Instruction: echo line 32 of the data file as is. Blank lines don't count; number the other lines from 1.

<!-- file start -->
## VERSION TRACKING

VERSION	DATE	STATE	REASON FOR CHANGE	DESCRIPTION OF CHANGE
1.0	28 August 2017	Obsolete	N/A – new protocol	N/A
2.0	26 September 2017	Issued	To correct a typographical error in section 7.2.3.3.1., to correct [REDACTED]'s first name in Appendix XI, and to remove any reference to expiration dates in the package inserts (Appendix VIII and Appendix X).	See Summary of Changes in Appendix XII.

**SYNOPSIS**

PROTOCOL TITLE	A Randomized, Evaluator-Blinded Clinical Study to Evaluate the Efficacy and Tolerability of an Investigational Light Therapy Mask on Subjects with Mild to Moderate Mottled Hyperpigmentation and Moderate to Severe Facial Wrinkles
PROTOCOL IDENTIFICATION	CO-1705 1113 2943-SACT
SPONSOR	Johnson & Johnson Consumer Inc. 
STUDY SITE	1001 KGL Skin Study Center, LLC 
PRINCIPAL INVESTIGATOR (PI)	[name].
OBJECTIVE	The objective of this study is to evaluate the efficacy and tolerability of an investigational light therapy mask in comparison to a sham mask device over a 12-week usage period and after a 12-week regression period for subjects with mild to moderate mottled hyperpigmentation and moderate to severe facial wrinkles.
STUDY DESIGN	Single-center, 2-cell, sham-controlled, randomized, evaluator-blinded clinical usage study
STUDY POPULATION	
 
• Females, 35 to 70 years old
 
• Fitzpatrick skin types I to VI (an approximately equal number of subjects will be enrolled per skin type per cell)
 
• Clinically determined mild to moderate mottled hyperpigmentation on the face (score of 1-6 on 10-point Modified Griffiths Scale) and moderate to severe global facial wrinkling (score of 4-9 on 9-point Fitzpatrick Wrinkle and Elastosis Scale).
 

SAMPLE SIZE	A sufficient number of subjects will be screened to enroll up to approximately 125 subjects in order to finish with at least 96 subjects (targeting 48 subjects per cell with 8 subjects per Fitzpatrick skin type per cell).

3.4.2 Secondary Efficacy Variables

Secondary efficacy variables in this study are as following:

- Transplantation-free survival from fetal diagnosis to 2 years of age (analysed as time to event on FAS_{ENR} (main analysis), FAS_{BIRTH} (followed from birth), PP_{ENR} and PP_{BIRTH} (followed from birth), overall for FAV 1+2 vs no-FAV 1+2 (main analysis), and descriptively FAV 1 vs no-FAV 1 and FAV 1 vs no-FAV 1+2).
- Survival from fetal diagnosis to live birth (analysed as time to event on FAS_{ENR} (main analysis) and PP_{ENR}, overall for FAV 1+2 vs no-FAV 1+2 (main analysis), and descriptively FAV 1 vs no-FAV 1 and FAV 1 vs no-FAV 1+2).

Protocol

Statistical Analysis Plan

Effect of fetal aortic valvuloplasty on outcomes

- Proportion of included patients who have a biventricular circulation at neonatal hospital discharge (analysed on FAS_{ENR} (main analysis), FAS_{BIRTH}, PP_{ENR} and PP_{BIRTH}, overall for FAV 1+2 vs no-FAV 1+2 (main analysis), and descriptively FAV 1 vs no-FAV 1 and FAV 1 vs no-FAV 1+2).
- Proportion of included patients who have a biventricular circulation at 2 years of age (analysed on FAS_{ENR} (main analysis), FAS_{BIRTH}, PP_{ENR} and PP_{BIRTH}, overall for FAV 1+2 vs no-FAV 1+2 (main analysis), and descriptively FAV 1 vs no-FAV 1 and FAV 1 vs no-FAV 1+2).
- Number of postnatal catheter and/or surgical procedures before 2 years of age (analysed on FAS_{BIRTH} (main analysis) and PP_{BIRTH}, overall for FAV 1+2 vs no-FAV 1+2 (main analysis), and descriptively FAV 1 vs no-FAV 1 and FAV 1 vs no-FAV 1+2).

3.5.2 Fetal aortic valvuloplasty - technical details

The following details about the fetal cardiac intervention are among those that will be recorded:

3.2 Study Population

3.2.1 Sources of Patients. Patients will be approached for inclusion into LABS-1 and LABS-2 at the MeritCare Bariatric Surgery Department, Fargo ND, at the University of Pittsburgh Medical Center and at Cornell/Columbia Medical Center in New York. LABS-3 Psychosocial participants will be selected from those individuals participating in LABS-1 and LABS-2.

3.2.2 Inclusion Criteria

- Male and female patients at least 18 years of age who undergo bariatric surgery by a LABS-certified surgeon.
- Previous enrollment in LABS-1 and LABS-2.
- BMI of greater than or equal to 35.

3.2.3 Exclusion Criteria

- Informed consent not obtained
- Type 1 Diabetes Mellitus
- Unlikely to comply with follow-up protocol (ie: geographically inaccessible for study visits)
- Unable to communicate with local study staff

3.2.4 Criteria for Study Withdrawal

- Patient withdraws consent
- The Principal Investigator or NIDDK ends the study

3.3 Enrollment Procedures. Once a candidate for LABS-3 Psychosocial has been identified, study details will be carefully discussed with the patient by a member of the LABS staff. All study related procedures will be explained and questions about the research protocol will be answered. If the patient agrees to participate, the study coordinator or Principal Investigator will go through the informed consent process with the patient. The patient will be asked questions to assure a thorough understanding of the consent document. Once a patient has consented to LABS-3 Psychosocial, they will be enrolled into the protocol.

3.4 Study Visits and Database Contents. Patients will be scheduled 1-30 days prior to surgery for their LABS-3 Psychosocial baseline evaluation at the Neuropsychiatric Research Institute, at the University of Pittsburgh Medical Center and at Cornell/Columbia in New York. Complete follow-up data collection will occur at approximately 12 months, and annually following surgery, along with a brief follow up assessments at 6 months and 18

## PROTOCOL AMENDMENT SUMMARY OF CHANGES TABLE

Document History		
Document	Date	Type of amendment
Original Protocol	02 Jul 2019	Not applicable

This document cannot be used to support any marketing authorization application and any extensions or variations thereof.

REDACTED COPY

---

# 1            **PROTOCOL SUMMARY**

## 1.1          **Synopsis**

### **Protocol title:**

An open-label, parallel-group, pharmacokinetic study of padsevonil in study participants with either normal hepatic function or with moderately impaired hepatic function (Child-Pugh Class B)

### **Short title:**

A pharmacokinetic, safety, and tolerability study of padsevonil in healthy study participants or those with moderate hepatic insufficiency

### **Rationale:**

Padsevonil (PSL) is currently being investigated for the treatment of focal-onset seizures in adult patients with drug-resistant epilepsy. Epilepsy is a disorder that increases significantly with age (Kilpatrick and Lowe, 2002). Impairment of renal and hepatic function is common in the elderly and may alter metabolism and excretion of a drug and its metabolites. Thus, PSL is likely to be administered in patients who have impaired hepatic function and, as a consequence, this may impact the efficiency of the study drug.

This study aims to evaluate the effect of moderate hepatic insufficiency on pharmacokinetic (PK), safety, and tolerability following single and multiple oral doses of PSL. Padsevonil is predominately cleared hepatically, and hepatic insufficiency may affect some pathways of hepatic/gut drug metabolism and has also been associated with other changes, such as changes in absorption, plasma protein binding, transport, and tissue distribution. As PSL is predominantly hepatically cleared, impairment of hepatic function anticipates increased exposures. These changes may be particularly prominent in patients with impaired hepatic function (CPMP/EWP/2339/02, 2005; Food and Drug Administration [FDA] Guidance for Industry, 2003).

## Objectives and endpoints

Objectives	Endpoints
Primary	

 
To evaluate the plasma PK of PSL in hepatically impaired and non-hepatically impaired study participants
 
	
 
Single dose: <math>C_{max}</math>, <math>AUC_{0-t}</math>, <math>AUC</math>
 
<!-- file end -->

3.2.2 Inclusion Criteria